Mr William Arpke-Wales1
1The University Of Melbourne, Melbourne, Australia
With the rising popularity and uptake of social networking services, a number of questions have arisen in relation to how to address the growing levels of hate, incitement and abuse on social media. Previous research in this field has suggested that abuse on social media is disproportionately directed towards women, or peoples presenting characteristics associated with traditional conceptions of femininity. Although gender is historically not included in conceptualisations of hate speech, in this presentation I will contend that there is benefit in classifying some forms of digital abuse as misogynist hate speech. Drawing on the emerging literature on the digital society which frames social media as a distinctly techno-social practice, and recent work on misogyny and misogynist hate speech, I will suggest that there are characteristics of digital abuse which make it better able to be conceived of a hate speech than other forms of misogynist speech. While the framework of hate speech is not without limitations, I will argue that framing this abuse as misogynist hate speech provides a conceptual tool for social media users and social media platforms to recognise and contest digital abuse.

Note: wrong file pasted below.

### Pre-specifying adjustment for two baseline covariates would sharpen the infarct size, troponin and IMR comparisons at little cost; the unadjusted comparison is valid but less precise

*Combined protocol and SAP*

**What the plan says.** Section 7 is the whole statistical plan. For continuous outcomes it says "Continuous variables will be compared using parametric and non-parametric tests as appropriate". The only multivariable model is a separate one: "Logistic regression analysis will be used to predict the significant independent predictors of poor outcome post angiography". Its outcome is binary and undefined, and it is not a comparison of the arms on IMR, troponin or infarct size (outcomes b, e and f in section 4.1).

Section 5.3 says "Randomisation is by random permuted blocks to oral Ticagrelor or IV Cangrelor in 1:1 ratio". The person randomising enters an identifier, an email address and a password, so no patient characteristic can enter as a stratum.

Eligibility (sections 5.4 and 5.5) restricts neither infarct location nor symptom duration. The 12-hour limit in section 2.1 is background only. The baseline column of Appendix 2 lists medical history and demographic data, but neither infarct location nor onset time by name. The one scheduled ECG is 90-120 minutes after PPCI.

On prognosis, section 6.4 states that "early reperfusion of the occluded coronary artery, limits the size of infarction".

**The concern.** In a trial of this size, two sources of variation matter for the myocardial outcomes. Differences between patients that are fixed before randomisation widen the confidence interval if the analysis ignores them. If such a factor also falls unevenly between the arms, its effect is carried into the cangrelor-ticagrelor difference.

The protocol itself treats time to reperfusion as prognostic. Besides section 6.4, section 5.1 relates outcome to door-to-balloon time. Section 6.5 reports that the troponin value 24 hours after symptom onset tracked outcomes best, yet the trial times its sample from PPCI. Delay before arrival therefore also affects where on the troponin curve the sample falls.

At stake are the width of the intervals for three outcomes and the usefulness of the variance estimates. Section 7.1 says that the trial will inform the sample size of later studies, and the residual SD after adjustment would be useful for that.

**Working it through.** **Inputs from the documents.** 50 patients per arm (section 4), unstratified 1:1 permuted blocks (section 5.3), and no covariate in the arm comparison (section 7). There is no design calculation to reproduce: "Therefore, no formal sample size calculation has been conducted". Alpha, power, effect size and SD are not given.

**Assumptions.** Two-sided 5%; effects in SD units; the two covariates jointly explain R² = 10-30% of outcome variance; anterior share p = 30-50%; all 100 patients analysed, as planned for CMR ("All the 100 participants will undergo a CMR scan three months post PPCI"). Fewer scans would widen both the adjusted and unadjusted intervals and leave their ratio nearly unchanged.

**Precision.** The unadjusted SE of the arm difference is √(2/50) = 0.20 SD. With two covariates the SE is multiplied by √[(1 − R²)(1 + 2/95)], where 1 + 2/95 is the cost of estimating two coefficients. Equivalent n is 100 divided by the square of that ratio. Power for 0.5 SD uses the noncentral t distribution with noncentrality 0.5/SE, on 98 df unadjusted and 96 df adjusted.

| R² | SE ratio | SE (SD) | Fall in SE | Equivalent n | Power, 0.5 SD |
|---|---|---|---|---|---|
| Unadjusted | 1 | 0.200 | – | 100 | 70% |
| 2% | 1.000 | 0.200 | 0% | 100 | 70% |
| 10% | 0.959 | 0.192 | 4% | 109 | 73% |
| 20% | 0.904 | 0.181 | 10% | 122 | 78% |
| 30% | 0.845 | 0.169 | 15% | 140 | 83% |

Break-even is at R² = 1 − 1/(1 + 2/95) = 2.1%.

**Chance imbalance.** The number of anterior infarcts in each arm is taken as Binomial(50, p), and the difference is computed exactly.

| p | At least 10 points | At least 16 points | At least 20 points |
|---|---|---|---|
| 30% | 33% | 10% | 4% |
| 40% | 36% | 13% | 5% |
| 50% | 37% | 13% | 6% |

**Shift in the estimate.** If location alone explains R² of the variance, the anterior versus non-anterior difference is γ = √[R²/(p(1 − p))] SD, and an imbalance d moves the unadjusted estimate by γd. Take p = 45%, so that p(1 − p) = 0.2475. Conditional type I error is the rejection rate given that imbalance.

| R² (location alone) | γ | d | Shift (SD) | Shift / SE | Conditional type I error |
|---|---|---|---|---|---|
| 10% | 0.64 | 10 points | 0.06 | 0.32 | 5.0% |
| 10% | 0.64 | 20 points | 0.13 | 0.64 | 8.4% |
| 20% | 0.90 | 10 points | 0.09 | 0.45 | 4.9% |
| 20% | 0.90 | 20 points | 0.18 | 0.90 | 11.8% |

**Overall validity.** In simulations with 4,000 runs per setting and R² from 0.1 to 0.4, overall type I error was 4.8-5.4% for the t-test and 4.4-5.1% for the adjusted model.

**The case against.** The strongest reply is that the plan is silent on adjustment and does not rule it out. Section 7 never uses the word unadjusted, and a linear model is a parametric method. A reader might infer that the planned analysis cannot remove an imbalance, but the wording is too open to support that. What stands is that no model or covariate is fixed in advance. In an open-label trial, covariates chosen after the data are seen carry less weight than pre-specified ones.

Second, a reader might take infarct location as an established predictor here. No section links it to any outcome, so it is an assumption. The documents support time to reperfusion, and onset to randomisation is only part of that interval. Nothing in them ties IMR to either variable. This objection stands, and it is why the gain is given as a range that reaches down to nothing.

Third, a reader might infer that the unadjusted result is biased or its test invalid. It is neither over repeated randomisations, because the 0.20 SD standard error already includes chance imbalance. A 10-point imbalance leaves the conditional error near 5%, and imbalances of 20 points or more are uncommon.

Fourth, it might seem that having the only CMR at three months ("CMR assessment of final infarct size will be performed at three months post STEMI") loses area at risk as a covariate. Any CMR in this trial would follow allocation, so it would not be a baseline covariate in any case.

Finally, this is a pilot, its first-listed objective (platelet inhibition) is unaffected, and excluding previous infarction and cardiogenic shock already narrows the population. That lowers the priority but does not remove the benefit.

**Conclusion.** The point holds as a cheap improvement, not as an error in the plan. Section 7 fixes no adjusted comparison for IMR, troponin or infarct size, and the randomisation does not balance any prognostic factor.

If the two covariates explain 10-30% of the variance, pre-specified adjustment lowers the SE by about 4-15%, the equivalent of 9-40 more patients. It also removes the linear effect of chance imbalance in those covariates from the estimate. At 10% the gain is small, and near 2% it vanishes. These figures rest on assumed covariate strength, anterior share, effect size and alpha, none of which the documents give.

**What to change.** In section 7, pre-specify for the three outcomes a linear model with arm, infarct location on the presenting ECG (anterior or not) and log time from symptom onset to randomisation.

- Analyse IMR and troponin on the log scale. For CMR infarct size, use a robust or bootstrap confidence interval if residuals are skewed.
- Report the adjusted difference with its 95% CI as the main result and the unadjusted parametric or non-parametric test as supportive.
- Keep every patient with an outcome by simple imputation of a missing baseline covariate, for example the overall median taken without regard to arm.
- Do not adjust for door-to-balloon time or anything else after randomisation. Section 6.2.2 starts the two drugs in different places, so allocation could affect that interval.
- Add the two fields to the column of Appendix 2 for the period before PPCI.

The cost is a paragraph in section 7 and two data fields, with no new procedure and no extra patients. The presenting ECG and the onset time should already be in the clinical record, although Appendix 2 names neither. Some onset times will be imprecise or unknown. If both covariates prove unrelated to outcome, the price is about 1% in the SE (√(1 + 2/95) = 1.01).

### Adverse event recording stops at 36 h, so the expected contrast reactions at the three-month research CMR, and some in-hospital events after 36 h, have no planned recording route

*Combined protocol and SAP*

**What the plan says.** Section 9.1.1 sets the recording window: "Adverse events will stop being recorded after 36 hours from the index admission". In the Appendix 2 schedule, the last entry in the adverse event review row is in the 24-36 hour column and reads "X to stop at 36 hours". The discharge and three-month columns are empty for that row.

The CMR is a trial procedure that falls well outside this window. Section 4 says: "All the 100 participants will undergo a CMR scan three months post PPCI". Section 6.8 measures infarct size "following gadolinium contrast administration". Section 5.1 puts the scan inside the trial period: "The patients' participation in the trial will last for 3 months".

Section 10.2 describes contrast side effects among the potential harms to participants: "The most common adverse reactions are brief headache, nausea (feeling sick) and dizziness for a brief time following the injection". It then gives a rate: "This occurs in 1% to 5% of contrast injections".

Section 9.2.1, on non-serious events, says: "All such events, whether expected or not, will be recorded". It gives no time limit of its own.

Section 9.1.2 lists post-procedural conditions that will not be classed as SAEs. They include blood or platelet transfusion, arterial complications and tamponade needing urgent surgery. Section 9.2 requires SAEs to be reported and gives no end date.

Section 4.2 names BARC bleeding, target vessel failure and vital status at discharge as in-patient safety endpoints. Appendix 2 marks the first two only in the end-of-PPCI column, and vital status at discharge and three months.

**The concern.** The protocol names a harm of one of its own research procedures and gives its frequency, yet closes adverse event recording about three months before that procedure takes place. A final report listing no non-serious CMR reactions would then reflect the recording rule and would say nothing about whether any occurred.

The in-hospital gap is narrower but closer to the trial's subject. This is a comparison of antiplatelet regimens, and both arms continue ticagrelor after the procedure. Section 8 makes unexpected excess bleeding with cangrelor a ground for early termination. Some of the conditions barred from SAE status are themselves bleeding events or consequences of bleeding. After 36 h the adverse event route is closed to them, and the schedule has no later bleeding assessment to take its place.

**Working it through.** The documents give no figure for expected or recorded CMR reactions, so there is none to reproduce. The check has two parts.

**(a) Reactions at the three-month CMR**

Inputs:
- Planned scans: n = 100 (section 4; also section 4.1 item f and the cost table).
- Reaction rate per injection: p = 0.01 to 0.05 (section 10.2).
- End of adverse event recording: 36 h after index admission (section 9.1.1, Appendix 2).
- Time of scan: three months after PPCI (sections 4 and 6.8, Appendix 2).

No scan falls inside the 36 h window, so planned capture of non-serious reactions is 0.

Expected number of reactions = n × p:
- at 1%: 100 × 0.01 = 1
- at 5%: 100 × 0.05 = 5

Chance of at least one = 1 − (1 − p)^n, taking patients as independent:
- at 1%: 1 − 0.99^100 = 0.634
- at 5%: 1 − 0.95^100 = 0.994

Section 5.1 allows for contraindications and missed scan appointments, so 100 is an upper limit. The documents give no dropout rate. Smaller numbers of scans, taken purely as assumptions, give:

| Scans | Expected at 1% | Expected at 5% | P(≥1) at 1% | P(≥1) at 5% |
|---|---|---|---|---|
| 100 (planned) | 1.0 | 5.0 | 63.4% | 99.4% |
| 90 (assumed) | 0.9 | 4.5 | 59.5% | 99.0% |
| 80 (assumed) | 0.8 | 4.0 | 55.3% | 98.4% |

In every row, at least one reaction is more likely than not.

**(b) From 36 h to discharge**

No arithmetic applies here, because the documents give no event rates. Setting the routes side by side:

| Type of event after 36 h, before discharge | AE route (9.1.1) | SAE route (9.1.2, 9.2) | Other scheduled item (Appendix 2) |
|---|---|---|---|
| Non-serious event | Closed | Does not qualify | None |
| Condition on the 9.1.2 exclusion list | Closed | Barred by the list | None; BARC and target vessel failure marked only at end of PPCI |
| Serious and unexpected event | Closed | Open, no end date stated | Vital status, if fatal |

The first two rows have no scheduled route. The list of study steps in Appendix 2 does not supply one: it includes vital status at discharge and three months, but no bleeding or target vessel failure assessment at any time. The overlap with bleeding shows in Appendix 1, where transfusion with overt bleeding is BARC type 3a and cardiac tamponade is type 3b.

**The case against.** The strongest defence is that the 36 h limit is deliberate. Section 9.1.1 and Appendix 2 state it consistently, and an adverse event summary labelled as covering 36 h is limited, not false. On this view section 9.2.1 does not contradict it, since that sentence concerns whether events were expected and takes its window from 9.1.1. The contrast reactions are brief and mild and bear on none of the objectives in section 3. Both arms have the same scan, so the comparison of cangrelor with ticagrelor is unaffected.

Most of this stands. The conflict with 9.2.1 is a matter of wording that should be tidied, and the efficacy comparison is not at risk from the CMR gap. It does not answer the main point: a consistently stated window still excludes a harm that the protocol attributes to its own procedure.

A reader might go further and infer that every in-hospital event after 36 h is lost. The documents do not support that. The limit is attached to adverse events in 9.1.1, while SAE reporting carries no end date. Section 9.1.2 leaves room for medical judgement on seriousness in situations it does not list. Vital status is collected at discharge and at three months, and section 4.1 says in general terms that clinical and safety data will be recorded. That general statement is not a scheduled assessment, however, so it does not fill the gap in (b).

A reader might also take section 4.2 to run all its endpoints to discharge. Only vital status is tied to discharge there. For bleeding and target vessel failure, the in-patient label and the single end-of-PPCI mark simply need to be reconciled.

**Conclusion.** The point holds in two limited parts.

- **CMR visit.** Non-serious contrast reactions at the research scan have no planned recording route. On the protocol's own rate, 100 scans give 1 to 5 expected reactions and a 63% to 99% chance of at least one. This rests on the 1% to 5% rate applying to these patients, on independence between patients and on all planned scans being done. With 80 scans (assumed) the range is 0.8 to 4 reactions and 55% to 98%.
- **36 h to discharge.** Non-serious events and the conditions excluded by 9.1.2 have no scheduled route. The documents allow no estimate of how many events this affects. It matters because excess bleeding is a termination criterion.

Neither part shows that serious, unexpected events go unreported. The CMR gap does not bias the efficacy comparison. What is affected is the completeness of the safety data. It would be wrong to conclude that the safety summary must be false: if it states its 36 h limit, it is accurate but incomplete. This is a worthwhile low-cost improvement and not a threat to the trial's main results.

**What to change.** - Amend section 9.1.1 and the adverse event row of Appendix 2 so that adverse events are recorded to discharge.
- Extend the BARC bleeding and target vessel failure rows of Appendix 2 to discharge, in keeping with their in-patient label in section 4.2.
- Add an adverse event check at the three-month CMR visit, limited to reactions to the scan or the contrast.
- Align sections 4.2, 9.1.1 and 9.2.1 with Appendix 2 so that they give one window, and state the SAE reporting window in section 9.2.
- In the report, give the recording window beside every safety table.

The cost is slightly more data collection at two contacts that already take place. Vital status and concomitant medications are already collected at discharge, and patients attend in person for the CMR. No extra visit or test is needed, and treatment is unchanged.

William is a first year PhD candidate at the University of Melbourne, whose current research interests include digital criminology, hate speech and misogyny. His previous work has focused on gender, family violence, and networked offending.